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dc.contributor.advisorDarby, Richard Dr.
dc.contributor.advisorGalbraith, Victoria Dr.
dc.contributor.authorMundra, Neha
dc.date.accessioned2013-08-09T10:03:24Z
dc.date.available2013-08-09T10:03:24Z
dc.date.issued2013-01
dc.identifier.urihttp://hdl.handle.net/2436/297666
dc.descriptionA thesis submitted in partial fulfilment of the requirements of the University of Wolverhampton for the degree of Doctor of Counselling Psychology
dc.description.abstractThe purpose of this study was to explore whether Indian counsellors and psychotherapists in the UK practice in an indigenous way with their Indian clients. The aim was to find out more information about the different types of Indian indigenous interventions that may currently be used by these professionals. The study also bridges the gap in the literature about the lack of research on the practical uses and applications of Indian indigenous counselling skills in the UK.The study reports data from six face-to-face open-ended semi-structured interviews with Indian counsellors who have been trained in Western psychotherapeutic approaches and have knowledge of Indian psychotherapeutic approaches. The research was analysed using Interpretative Phenomenological Analysis (IPA). Firstly, the analysis concluded the use of several Indian indigenous interventions used by the participants, such as Prekshadhyan which can be used for psychosomatic pain relief, Jain virtue of forgiveness which can be useful for working with sexual abuse, use of spirituality and cultural beliefs for bereavement, and so on. Secondly, the analysis identified some of the most common barriers to therapy (e.g. stigmas and taboos) experienced by Indian clients in the UK, and it provided suggestions on how to overcome these. Finally, the analysis suggested factors that therapists should pay attention to (e.g. client context and use of Indian languages) in order to maximise Indian clients’ engagement in therapy and to minimise their exclusion from it.
dc.language.isoen
dc.publisherUniversity of Wolverhampton
dc.subjectIndigenous
dc.subjecttranscultural counselling
dc.subjectcounselling techniques
dc.subjectinterventions
dc.subjectElectroless
dc.subjectnickel
dc.subjectaluminium
dc.titleExploring Indian Indigenous Counselling Techniques: Evaluating their Effectiveness and Contribution to Counselling Psychology
dc.typeThesis or dissertation
dc.type.qualificationnameDCounsPsych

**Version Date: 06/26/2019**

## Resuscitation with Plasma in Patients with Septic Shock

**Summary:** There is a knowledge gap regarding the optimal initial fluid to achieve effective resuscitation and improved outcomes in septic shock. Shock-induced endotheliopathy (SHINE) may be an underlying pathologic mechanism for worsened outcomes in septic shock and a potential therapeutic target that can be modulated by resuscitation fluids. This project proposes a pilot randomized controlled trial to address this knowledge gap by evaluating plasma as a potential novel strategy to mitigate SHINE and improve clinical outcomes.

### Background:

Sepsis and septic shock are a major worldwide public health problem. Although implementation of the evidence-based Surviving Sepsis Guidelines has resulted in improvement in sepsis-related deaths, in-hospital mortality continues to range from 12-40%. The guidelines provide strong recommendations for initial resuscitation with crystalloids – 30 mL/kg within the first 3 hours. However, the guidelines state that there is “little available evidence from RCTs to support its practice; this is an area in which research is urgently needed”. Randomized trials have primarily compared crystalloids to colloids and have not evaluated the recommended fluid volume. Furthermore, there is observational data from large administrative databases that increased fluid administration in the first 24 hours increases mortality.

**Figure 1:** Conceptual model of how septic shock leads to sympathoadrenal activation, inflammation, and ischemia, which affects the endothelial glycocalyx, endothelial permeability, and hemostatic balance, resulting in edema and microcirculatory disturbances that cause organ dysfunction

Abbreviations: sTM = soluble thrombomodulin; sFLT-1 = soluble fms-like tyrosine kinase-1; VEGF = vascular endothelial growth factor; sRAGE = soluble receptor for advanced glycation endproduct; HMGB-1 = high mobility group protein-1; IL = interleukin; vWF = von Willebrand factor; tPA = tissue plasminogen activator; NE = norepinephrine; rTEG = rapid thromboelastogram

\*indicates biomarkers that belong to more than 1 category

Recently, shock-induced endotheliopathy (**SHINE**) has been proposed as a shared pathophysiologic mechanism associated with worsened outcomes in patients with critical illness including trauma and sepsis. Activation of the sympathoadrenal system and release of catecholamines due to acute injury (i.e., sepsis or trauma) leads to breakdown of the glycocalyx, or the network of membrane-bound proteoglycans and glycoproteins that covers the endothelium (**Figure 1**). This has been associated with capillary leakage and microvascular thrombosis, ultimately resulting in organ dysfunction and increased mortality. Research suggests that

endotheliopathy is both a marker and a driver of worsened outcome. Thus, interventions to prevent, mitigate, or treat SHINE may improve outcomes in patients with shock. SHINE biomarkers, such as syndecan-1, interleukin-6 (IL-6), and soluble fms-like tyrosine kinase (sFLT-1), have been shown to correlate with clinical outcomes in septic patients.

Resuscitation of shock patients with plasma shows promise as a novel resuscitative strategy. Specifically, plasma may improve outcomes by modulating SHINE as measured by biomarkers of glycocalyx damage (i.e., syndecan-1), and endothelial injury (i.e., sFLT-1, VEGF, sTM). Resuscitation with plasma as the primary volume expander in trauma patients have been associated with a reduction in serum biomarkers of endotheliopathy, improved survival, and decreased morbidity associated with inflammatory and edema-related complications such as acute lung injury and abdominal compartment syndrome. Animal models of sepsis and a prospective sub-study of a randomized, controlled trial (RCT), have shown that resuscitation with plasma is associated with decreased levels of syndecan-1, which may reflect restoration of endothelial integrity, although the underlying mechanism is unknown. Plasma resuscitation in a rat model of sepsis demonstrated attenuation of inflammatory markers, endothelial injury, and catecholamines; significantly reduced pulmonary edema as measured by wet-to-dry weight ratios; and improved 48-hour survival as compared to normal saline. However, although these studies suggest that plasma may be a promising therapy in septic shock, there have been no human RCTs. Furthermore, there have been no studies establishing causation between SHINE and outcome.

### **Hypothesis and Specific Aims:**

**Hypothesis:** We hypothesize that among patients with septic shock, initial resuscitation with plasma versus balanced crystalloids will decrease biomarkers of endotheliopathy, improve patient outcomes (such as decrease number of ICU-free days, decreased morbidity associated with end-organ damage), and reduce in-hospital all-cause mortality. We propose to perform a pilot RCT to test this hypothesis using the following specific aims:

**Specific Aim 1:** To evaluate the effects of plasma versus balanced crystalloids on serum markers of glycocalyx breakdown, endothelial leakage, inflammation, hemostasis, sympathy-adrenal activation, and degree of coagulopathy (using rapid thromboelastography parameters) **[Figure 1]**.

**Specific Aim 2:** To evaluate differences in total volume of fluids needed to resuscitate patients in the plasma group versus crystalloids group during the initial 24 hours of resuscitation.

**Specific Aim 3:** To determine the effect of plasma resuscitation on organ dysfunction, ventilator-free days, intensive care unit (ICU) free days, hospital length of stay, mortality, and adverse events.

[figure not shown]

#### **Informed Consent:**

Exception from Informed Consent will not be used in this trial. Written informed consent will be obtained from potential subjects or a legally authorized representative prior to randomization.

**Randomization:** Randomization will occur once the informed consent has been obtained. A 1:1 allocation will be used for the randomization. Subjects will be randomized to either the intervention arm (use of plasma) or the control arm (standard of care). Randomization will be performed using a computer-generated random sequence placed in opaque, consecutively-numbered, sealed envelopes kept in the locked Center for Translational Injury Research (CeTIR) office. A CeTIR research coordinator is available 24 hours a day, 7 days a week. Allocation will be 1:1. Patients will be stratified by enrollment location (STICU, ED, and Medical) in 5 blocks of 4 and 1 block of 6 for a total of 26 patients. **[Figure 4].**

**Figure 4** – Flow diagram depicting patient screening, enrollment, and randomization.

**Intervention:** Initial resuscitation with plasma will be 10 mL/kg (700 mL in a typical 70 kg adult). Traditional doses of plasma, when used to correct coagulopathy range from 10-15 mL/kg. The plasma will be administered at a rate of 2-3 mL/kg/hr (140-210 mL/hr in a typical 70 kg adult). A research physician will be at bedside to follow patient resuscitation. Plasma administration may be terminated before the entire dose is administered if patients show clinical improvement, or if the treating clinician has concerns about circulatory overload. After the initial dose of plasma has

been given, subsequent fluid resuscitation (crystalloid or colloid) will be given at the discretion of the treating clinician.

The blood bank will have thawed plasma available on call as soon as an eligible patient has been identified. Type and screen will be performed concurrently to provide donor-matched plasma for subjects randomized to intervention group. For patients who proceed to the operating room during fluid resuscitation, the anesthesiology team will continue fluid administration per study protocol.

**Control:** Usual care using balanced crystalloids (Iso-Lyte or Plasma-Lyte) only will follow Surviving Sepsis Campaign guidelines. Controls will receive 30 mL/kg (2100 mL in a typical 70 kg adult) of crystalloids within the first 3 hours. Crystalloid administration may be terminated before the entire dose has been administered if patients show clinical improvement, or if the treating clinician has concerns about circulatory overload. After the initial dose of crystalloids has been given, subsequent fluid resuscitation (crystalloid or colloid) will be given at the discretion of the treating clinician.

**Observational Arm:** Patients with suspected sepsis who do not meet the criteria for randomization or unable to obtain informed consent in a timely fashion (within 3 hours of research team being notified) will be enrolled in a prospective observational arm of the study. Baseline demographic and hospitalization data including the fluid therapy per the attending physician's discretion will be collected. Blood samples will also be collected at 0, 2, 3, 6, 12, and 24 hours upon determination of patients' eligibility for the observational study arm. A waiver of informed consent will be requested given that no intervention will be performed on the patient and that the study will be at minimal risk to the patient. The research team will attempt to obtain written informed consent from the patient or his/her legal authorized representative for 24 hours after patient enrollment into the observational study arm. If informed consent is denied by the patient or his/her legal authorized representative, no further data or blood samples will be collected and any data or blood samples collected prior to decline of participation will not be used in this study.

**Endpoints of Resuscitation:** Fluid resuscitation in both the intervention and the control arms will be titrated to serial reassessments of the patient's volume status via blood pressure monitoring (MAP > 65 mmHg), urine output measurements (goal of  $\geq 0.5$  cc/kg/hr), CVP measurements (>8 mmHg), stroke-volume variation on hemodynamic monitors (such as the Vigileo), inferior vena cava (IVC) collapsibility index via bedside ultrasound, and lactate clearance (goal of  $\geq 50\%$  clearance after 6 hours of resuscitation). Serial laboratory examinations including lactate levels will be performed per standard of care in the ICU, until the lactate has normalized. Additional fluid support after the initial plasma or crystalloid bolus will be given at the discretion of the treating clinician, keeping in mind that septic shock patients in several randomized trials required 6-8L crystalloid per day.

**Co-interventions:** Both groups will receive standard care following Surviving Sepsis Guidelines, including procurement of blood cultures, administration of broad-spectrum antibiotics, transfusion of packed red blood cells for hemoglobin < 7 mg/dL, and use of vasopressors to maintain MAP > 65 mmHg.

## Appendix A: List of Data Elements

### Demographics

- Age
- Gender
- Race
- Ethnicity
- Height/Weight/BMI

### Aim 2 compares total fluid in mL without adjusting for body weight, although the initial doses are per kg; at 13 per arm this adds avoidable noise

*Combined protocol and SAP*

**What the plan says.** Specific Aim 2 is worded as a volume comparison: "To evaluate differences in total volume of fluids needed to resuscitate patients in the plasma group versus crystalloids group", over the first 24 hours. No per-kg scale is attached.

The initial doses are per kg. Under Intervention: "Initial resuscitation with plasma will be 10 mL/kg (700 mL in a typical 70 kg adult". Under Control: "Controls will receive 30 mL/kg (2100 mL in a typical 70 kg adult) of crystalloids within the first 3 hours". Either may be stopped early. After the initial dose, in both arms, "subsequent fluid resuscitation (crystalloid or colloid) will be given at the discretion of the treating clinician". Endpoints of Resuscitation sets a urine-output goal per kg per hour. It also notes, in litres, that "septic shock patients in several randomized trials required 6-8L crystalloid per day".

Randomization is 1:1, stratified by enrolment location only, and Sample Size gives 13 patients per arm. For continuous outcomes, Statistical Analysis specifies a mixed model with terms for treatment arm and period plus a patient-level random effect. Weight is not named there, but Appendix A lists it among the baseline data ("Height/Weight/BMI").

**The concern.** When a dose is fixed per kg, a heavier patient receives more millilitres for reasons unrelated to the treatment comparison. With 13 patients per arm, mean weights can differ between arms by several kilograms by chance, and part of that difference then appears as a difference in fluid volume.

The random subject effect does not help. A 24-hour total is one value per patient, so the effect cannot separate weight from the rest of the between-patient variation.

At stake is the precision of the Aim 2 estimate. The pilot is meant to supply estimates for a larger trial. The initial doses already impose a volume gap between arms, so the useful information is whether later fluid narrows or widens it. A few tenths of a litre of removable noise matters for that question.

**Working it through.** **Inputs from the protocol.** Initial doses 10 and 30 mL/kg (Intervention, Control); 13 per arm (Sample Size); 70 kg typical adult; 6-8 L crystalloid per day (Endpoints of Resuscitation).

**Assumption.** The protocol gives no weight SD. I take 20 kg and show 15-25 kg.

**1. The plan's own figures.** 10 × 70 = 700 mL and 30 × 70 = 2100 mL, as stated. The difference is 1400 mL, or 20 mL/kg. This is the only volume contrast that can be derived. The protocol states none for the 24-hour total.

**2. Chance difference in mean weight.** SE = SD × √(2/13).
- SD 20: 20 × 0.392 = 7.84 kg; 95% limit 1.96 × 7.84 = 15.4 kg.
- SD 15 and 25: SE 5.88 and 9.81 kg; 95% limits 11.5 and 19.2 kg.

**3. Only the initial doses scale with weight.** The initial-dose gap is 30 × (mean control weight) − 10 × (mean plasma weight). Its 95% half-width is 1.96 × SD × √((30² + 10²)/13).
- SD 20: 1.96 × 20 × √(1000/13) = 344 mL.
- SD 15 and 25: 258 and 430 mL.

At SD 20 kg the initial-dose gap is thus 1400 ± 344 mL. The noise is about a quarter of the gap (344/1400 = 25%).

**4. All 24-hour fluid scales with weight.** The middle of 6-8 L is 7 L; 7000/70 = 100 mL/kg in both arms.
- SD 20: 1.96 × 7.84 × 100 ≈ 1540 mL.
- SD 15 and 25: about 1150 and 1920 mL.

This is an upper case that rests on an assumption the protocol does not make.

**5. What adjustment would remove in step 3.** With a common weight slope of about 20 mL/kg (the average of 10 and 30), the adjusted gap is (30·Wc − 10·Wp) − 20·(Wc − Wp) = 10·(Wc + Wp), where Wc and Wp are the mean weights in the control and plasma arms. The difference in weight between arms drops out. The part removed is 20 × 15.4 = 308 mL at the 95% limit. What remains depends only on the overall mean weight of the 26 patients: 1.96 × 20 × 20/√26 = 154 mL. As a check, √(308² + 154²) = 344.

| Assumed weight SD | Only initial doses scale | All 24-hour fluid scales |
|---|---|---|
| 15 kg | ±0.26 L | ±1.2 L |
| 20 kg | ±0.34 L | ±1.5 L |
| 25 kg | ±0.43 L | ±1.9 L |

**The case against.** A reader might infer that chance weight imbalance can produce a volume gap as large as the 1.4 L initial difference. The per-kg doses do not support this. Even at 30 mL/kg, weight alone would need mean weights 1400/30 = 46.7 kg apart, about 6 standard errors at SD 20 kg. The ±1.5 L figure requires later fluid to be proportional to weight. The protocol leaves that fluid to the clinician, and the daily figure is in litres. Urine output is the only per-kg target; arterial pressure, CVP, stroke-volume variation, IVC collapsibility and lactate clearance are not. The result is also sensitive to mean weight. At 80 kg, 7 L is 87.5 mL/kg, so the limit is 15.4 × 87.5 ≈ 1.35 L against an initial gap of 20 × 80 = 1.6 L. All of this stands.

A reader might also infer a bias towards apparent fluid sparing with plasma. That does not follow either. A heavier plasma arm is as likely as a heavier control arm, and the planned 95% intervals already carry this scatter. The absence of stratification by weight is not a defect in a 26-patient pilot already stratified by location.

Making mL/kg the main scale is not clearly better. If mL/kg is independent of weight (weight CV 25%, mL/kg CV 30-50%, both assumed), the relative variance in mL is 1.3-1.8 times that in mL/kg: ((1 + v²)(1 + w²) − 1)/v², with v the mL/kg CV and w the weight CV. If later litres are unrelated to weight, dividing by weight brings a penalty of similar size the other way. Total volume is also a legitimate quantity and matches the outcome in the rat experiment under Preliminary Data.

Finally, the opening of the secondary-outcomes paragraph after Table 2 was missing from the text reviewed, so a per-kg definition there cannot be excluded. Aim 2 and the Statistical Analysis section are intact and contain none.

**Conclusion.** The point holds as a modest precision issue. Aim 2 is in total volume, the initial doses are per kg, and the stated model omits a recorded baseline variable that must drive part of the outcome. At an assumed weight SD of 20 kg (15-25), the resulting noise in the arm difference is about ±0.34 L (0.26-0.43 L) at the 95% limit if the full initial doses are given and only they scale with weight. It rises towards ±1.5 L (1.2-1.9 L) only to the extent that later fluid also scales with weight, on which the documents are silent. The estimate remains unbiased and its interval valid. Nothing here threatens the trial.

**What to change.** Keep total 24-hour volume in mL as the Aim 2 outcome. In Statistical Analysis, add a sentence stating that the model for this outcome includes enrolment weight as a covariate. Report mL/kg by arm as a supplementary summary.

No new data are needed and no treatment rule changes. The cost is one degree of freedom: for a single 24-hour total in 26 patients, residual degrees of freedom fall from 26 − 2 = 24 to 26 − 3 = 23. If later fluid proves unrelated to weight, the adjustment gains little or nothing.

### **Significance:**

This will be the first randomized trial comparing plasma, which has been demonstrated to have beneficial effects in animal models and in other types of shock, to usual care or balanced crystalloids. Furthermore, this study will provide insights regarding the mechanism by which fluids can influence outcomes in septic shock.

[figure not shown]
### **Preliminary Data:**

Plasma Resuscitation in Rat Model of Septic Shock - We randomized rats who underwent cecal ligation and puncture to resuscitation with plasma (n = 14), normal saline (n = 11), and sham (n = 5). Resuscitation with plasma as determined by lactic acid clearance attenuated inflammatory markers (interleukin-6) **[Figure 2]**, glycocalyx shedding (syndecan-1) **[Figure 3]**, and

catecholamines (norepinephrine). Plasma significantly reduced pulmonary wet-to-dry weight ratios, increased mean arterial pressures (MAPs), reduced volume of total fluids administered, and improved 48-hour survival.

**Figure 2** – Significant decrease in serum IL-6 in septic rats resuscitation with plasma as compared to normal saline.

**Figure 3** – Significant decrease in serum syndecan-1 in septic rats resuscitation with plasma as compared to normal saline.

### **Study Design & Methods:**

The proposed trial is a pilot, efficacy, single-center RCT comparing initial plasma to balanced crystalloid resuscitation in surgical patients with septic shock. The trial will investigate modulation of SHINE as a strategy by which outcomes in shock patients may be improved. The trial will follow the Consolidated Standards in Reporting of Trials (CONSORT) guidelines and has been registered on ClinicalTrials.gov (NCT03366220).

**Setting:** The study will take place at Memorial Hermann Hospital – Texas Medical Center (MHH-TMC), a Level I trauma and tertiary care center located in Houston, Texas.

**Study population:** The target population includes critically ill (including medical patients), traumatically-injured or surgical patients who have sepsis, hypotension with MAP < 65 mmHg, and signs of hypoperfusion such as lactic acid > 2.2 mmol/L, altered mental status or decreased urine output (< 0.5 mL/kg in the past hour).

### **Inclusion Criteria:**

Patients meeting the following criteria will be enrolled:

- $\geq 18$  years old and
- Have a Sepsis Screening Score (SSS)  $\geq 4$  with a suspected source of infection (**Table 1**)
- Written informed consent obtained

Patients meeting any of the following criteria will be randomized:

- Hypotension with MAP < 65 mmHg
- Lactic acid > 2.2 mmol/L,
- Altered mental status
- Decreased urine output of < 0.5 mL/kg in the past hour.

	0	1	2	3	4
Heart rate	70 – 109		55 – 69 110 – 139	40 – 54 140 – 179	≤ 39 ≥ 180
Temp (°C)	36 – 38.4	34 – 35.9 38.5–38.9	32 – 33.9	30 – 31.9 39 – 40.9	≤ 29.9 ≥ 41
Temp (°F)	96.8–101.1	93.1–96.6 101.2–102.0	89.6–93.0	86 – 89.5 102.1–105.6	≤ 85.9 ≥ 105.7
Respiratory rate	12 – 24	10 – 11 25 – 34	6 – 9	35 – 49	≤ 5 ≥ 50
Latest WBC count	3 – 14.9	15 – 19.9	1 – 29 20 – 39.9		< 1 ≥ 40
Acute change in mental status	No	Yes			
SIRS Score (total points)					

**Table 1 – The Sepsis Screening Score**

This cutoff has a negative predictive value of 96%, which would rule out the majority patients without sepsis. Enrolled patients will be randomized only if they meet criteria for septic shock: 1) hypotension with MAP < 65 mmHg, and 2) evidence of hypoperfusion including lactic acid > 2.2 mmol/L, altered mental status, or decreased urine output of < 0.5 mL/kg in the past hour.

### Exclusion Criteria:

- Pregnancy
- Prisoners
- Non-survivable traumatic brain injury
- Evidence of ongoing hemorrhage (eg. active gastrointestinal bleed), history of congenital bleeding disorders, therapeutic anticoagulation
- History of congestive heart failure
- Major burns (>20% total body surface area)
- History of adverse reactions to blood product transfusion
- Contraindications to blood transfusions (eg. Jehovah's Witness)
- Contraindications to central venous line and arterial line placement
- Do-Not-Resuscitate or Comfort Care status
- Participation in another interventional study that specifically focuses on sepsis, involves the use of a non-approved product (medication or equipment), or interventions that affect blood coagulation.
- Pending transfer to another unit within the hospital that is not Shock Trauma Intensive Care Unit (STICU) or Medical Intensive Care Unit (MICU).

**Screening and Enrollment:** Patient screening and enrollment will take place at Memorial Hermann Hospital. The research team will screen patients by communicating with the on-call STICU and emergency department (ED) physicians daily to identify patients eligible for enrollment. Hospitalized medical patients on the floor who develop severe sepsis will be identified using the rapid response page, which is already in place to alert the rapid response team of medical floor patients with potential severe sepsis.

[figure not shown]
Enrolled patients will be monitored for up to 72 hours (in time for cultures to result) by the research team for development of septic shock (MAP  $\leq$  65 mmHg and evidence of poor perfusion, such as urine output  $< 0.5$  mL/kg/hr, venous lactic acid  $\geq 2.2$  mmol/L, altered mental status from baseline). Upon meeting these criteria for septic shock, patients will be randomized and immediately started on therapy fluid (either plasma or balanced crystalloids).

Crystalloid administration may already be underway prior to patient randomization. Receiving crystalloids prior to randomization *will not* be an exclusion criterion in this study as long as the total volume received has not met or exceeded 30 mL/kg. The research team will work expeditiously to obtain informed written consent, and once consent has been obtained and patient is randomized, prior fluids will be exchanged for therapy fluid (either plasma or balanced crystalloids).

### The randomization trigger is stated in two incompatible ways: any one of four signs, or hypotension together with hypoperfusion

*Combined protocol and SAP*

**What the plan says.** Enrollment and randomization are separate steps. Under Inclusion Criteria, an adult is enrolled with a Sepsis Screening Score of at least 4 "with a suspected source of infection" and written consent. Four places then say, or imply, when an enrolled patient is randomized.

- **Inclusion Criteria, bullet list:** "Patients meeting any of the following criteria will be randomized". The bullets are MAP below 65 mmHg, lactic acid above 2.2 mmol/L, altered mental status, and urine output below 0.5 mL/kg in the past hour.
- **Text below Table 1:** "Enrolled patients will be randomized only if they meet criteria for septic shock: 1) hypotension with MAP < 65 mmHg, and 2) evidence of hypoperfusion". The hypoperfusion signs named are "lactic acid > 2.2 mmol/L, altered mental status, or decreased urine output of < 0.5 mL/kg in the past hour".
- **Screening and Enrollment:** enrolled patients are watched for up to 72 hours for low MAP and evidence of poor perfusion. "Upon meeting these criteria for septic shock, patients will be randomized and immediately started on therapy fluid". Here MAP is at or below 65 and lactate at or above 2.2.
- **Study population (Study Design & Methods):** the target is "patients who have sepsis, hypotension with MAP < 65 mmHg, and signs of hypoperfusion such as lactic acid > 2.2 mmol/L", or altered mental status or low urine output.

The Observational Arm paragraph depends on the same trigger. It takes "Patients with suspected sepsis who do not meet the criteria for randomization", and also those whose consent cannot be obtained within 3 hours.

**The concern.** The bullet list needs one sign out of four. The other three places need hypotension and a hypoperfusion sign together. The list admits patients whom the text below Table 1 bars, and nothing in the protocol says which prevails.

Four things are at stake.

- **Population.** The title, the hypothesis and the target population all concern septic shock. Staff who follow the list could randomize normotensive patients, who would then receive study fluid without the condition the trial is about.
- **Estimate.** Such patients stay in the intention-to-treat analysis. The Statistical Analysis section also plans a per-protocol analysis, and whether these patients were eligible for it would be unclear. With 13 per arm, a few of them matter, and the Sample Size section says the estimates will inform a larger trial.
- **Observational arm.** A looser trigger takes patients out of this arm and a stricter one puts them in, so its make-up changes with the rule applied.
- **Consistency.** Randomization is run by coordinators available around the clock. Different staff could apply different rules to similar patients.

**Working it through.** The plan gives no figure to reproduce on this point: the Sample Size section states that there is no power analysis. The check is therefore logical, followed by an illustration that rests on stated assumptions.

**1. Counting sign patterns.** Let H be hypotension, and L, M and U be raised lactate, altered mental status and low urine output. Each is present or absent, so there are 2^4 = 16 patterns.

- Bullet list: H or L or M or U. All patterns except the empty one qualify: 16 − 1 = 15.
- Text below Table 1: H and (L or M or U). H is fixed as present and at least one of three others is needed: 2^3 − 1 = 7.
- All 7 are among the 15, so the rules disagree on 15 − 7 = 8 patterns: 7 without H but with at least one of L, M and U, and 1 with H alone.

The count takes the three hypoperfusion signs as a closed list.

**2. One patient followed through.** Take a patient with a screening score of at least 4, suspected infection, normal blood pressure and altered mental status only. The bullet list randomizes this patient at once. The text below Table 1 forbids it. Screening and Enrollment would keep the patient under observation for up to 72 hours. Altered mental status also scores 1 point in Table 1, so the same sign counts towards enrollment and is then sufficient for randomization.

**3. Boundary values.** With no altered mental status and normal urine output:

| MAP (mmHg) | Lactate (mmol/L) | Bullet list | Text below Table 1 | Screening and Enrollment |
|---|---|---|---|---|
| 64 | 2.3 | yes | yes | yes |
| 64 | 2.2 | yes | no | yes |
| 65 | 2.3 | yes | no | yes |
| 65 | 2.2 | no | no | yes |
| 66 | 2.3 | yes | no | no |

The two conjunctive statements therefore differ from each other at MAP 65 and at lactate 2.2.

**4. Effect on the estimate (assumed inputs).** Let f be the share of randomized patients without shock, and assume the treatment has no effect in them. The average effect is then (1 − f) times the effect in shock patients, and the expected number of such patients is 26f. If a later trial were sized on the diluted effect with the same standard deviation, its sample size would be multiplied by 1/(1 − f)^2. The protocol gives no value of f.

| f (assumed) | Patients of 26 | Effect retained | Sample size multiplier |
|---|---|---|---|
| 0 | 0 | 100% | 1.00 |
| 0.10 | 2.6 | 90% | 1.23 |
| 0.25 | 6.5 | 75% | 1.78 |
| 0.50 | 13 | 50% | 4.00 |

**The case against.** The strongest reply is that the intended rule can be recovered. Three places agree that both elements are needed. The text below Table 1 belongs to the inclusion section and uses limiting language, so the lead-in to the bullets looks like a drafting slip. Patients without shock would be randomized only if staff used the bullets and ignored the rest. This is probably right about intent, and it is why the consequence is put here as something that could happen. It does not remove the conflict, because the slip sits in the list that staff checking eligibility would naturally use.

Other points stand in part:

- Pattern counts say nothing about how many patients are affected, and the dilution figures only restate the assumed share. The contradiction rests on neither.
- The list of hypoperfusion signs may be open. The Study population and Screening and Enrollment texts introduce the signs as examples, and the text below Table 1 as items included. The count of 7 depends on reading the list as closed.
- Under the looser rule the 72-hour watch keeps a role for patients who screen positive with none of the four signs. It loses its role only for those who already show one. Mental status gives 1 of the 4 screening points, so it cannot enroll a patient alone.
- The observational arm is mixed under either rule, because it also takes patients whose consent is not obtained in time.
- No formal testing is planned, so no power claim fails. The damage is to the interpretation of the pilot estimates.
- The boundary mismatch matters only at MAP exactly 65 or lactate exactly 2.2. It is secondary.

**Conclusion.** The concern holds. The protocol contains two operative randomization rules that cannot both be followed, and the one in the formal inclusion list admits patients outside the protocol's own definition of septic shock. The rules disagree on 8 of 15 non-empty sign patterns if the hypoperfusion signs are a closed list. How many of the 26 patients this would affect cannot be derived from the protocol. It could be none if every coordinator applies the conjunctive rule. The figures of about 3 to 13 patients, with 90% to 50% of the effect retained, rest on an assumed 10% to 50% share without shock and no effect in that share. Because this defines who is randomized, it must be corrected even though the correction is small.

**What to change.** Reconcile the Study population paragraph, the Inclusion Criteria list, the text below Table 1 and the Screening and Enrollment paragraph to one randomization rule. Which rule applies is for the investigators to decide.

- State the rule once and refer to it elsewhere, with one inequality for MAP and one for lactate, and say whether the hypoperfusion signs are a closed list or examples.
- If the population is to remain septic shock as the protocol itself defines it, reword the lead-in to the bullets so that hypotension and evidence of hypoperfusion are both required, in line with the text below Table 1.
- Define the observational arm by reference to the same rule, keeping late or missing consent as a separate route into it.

dc.type.qualificationlevelDoctoral
refterms.dateFOA2018-08-21T10:50:08Z
html.description.abstractThe purpose of this study was to explore whether Indian counsellors and psychotherapists in the UK practice in an indigenous way with their Indian clients. The aim was to find out more information about the different types of Indian indigenous interventions that may currently be used by these professionals. The study also bridges the gap in the literature about the lack of research on the practical uses and applications of Indian indigenous counselling skills in the UK.The study reports data from six face-to-face open-ended semi-structured interviews with Indian counsellors who have been trained in Western psychotherapeutic approaches and have knowledge of Indian psychotherapeutic approaches. The research was analysed using Interpretative Phenomenological Analysis (IPA). Firstly, the analysis concluded the use of several Indian indigenous interventions used by the participants, such as Prekshadhyan which can be used for psychosomatic pain relief, Jain virtue of forgiveness which can be useful for working with sexual abuse, use of spirituality and cultural beliefs for bereavement, and so on. Secondly, the analysis identified some of the most common barriers to therapy (e.g. stigmas and taboos) experienced by Indian clients in the UK, and it provided suggestions on how to overcome these. Finally, the analysis suggested factors that therapists should pay attention to (e.g. client context and use of Indian languages) in order to maximise Indian clients’ engagement in therapy and to minimise their exclusion from it.


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